- Travellers from the UK and EEA/Schengen countries where the infection rate is higher than 150 in 100,000 people must go into hotel quarantine. These travellers have the option to take a test after three days at the earliest, and if negative, can complete the rest of their quarantine at home or in another suitable location. They can take an additional test to end quarantine altogether after day seven at the earliest.
- Travellers from European countries with particularly high infection rates must be in quarantine hotels until they obtain a negative test. This can be done after day seven at the earliest. The authorities will release more information about this group later.

Some people will be able to quarantine at home or in another suitable location. This includes:
- Travellers from European countries where the infection rate is lower than 150 in 100,000 people in the last 14 days, and where a maximum of 4% of those tested are positive.
- Employers who can make accommodation available to foreign national workforce for their quarantine. They must must obtain prior approval from the Norwegian Labour Inspection Authority.

*The following categories of travellers are exempt from quarantine obligations:
- Travellers from ‘yellow’ list countries do not need to quarantine. Currently this includes: Greenland, the Faroe Islands, Iceland, as well as the districts of Central Ostrobothnia, Lappi, North Karelia and Ita-Savo (all Finland).
- Those entering on compassionate grounds, such as visiting a relative who is dying or attending a funeral. More information available here: https://www.regjeringen.no/no/tema/Koronasituasjonen/sporsmal-og-svar-om-koronasituasjonen/koronasituasjonen-ofte-stilte-sporsmal-om-karantene/id2702867/#tocNode_2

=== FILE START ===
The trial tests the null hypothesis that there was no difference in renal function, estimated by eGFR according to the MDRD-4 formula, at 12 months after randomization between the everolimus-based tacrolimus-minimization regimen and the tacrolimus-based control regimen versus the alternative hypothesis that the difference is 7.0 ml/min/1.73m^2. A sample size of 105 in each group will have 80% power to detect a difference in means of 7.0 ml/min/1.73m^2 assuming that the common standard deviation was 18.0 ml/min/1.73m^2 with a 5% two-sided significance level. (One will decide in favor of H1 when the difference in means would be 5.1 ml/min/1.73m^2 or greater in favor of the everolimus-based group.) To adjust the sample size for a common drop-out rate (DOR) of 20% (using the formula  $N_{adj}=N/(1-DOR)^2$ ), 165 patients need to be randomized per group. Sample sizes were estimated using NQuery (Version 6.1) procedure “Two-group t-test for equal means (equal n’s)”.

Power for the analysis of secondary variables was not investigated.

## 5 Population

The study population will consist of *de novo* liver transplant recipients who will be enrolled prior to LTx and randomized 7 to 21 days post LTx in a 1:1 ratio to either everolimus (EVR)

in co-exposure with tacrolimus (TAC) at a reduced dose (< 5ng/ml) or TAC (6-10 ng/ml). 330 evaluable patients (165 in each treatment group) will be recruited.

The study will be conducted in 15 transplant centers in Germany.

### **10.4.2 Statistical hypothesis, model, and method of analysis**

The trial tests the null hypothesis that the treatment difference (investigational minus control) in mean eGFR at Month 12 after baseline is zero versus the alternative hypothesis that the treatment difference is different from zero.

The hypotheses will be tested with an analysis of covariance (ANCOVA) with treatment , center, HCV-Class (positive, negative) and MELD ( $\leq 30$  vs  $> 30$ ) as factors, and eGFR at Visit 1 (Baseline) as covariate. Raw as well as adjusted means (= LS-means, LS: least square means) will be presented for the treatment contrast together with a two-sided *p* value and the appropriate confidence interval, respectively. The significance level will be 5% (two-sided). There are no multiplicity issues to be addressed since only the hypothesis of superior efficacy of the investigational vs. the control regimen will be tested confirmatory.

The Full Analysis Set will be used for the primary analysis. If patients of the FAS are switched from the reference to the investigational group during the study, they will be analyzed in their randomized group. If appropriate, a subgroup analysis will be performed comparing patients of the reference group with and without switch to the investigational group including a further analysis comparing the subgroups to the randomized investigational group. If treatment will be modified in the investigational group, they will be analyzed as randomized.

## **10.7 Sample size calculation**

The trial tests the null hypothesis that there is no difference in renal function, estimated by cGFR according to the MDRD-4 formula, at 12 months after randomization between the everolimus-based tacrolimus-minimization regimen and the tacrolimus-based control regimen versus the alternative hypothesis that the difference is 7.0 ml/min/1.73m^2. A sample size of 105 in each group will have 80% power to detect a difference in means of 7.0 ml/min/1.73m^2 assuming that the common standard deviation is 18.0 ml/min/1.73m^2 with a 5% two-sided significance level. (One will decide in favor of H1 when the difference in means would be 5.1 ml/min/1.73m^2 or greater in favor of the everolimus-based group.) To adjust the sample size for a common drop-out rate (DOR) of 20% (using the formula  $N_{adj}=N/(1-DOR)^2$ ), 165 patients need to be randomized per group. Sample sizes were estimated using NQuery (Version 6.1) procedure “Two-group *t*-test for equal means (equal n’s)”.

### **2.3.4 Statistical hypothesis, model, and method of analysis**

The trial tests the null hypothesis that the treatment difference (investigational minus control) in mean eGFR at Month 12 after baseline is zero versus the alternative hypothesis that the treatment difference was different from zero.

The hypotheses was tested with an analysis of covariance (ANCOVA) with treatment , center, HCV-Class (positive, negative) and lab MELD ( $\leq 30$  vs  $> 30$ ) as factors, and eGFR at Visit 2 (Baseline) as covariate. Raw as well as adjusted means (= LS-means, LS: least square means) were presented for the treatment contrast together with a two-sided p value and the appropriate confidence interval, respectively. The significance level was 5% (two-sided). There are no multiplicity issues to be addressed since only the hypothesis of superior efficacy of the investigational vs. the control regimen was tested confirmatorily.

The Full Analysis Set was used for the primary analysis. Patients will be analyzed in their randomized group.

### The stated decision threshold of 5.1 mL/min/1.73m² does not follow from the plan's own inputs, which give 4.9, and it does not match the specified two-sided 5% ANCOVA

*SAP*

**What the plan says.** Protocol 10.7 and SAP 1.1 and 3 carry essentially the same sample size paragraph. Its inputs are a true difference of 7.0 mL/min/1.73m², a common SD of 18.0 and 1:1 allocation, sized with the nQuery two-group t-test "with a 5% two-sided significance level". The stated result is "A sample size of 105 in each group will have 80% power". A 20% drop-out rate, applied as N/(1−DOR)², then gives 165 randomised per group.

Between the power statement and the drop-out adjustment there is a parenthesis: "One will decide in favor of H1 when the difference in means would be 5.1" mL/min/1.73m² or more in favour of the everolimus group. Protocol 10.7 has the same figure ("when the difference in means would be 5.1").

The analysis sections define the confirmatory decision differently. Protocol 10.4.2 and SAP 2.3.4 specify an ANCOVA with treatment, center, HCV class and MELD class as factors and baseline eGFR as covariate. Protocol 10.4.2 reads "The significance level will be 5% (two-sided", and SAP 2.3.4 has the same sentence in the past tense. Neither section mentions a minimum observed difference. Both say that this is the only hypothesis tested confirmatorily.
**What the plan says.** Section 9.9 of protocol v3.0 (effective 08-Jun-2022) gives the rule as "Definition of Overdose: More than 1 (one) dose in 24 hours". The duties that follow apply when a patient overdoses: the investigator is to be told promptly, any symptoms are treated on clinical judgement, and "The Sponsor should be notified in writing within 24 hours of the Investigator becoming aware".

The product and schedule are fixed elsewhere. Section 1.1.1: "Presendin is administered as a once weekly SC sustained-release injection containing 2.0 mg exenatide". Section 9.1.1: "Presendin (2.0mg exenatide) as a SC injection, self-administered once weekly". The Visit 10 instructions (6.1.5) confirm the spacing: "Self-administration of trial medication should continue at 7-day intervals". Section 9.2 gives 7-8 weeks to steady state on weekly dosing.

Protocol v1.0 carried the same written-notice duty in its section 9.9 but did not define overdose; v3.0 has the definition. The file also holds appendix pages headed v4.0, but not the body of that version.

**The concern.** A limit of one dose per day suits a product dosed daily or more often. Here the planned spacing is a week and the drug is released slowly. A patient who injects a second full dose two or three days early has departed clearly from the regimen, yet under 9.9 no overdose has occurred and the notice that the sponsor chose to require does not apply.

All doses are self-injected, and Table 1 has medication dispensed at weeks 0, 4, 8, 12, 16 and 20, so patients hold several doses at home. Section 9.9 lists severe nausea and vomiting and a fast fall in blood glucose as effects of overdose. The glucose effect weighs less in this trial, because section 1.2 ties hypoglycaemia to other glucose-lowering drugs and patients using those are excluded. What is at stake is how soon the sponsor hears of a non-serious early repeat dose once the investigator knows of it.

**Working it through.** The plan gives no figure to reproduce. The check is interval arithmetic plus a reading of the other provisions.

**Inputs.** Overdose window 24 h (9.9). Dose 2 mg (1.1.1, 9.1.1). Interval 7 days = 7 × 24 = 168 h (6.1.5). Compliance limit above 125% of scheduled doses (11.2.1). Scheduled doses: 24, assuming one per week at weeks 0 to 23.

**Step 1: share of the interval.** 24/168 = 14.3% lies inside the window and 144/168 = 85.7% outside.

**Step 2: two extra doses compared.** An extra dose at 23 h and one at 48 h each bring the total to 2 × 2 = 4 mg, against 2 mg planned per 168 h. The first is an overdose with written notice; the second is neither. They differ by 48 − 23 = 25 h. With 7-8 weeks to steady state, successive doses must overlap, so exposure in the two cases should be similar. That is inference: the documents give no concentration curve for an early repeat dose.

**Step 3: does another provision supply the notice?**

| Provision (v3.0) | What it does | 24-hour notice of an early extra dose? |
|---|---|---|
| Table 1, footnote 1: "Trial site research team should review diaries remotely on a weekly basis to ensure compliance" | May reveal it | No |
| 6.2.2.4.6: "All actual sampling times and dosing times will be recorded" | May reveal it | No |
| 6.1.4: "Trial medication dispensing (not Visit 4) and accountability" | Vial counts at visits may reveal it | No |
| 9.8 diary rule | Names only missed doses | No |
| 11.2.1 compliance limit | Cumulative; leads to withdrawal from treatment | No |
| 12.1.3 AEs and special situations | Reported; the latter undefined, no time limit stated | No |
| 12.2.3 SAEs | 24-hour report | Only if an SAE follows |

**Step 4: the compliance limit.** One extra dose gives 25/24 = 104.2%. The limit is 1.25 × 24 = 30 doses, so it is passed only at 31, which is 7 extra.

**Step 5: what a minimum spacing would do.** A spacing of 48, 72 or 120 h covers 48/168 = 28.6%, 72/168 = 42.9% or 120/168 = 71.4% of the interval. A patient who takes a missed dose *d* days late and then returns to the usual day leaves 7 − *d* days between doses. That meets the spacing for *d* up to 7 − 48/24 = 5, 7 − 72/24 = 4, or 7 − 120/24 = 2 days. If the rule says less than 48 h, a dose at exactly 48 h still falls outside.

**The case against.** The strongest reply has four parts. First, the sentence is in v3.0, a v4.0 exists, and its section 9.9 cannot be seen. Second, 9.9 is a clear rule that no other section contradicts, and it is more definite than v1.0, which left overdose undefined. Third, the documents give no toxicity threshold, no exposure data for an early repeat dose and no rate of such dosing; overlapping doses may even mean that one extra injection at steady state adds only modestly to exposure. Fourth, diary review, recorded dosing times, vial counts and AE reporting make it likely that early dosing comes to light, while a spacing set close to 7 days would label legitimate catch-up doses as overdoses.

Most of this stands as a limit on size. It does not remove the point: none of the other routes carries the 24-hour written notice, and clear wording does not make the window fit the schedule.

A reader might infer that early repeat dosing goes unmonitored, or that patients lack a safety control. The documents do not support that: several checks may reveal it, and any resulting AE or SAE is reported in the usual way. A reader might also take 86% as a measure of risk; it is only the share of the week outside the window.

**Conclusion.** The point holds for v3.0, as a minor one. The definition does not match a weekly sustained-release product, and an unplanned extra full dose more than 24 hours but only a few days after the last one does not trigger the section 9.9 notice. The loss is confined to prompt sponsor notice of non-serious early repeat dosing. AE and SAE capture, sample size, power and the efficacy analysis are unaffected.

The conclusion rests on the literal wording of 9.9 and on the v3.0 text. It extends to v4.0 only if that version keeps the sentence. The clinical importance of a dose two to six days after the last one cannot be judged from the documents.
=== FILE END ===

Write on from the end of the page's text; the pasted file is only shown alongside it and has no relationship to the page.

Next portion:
- Fully-vaccinated travellers, as well as those that have recovered from COVID-19 in the six months prior to entry.
(until further notice)
Declarations
All passengers will need to fill in a passenger locator form no earlier than 72 hours prior to entry to Norway: https://reg.entrynorway.no/
(Until further notice)
Exemptions
Exemption from entry ban
• Foreign nationals residing in Norway
• Travellers entering from a 'yellow list' country
• Foreign nationals with an invitation from the Norwegian authorities and employees in international organisations
• If special reasons dictate that the foreign nationals is given the right to enter, such as special care responsibility for persons in Norway or other strong welfare considerations
• Foreign nationals who are immediate family members to spend time with children
• Close family members of persons residing in Norway, ie. spouse / registered partner / cohabitant, minor children or stepchildren, parents or step-parents of minor children or stepchildren
• Journalists and other personnel on assignment for a foreign media institution
• Foreign nationals who are going to stop over at an airport in Norway (both in international airport transit and within Schengen)
• Sailors and personnel in aviation
• Foreign nationals who carry out goods and passenger transport
• Foreign nationals who work within critical social functions
• Health personnel from Sweden and Finland who work in the Norwegian health and care service